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Newton designed Queen Anne's 'political' coronation medal

An Oxford University researcher has discovered that a 'highly political' medal issued to mark Queen Anne's coronation was designed by scientist Isaac Newton.



London: An Oxford University researcher has discovered that a 'highly political' medal issued to mark Queen Anne's coronation was designed by scientist Isaac Newton.

Joseph Hone, who works on the Stuart Successions Project run by Exeter University and Oxford University, discovered a manuscript in the National Archives in Kew with sketches and notes by Newton, who was Master of the Mint when Anne was crowned the Queen of Great Britain in 1702.

The medals were small metallic tokens distributed for free to attendees and crowds at coronation ceremonies. Scholars previously thought Anne's medal was designed by the court painter Sir Godfrey Kneller.

Newton's notes also shed light on the political message behind the medal.

"The medal's design shows Anne as the goddess Athena striking down a double-headed monster. Earlier scholars assumed this represented domestic faction," said Hone.

"But Newton explains in his notes that he was referring to the double Catholic threat posed by Louis XIV of France and James Francis Edward Stuart, the Old Pretender with a rival claim to the throne," Hone added.

Queen Anne was the daughter of the deposed Catholic monarch, James II, and the old king's son, James Stuart, was living in exile and claiming that he had a more legitimate right to the throne.

"This find provides an insight into an often forgotten period of Newton's career at the Royal Mint," Hone said.

"It has long been understood that Newton used his scientific and mathematical expertise to establish a gold standard currency. But designing medals was usually the job of lesser Mint employees.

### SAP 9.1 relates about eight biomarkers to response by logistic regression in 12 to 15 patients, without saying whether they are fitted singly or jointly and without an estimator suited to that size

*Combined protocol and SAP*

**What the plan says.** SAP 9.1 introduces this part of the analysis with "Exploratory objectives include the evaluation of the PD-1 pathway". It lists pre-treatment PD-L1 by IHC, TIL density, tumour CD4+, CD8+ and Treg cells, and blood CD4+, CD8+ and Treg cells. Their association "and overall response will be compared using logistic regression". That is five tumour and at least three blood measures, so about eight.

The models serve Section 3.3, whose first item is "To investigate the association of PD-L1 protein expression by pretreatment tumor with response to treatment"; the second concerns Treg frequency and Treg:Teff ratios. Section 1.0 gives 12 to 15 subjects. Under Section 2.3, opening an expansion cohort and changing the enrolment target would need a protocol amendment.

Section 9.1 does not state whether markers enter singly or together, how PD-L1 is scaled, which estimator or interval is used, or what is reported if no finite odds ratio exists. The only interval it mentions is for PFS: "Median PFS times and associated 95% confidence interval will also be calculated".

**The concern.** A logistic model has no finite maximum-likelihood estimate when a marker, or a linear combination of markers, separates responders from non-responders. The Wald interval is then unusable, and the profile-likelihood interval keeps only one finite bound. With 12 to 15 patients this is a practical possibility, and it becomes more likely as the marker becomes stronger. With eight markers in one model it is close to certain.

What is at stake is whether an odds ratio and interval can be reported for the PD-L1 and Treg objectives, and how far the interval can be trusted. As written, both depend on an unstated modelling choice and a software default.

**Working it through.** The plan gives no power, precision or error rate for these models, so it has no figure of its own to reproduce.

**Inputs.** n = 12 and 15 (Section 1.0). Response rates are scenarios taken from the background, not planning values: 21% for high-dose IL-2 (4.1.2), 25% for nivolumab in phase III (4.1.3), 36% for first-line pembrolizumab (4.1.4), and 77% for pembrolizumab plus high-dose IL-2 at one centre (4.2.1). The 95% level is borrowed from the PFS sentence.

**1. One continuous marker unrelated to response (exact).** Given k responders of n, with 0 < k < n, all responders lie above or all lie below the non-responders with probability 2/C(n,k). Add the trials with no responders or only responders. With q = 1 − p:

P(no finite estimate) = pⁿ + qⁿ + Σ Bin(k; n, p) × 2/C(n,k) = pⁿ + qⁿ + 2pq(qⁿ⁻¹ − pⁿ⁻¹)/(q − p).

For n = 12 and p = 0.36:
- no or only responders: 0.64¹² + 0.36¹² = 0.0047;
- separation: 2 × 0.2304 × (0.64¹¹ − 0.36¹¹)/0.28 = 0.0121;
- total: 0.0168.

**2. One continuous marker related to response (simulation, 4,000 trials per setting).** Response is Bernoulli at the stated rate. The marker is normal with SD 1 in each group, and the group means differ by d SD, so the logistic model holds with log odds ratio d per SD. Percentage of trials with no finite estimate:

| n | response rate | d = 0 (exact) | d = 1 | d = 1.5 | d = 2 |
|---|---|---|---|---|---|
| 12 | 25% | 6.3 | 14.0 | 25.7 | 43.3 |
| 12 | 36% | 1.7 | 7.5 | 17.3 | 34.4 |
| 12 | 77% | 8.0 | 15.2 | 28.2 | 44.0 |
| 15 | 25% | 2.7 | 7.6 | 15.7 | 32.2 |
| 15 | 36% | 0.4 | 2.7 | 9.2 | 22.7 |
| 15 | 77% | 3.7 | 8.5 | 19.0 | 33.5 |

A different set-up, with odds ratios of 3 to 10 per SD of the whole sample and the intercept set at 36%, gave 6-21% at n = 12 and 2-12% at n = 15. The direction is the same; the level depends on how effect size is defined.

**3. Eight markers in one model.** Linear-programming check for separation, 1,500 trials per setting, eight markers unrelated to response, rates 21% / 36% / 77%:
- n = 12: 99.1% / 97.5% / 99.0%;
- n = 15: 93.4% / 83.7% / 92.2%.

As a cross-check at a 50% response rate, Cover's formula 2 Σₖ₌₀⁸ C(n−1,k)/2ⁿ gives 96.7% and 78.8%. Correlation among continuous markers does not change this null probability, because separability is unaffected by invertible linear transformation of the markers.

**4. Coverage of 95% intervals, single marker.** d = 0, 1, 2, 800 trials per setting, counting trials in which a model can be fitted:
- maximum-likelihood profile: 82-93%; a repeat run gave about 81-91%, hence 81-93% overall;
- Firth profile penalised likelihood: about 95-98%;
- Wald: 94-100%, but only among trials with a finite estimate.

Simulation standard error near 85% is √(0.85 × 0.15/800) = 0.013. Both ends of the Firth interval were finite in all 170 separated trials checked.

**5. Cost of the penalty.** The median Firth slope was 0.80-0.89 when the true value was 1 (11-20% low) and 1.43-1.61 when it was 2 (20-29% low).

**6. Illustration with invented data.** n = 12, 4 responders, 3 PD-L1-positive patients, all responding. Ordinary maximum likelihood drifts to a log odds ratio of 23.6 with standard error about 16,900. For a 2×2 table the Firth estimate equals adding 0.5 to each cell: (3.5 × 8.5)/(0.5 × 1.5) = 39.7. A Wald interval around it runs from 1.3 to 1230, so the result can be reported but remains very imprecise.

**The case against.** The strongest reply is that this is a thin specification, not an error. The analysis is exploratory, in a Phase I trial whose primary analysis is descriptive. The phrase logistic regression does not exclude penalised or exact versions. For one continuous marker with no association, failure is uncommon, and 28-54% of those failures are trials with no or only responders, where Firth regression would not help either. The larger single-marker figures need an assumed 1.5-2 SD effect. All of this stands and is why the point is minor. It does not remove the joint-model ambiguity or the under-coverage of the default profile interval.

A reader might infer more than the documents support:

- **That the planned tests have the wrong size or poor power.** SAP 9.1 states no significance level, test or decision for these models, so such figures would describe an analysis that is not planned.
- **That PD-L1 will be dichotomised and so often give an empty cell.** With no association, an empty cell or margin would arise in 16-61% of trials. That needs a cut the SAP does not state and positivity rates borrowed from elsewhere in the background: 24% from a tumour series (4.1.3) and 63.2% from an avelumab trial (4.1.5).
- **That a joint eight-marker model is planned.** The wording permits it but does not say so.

"Thanks to these documents we now know that Newton designed medals himself. Moreover, he used his extensive knowledge of mythology and symbolism in his medals," Hone said.

The discovery may also illuminate why Newton was knighted three years later in 1705.

"Historians have previously put this down to party politics, and Newton's campaign to become MP for Cambridge. But his role in designing medals for Queen Anne might have played a part too," Hone said.

The Stuart Successions Project is a three-year project run by academics at the Universities of Exeter and Oxford, which examines the writing printed at moments of royal and protectoral succession in Britain between 1603 and 1702.

"The notes and sketches for this medal give us an insight into the politics surrounding Anne's succession and Isaac Newton's surprising role in them," said Professor Paulina Kewes of Oxford University's English Faculty, who co-directs the project. 

From Zee News

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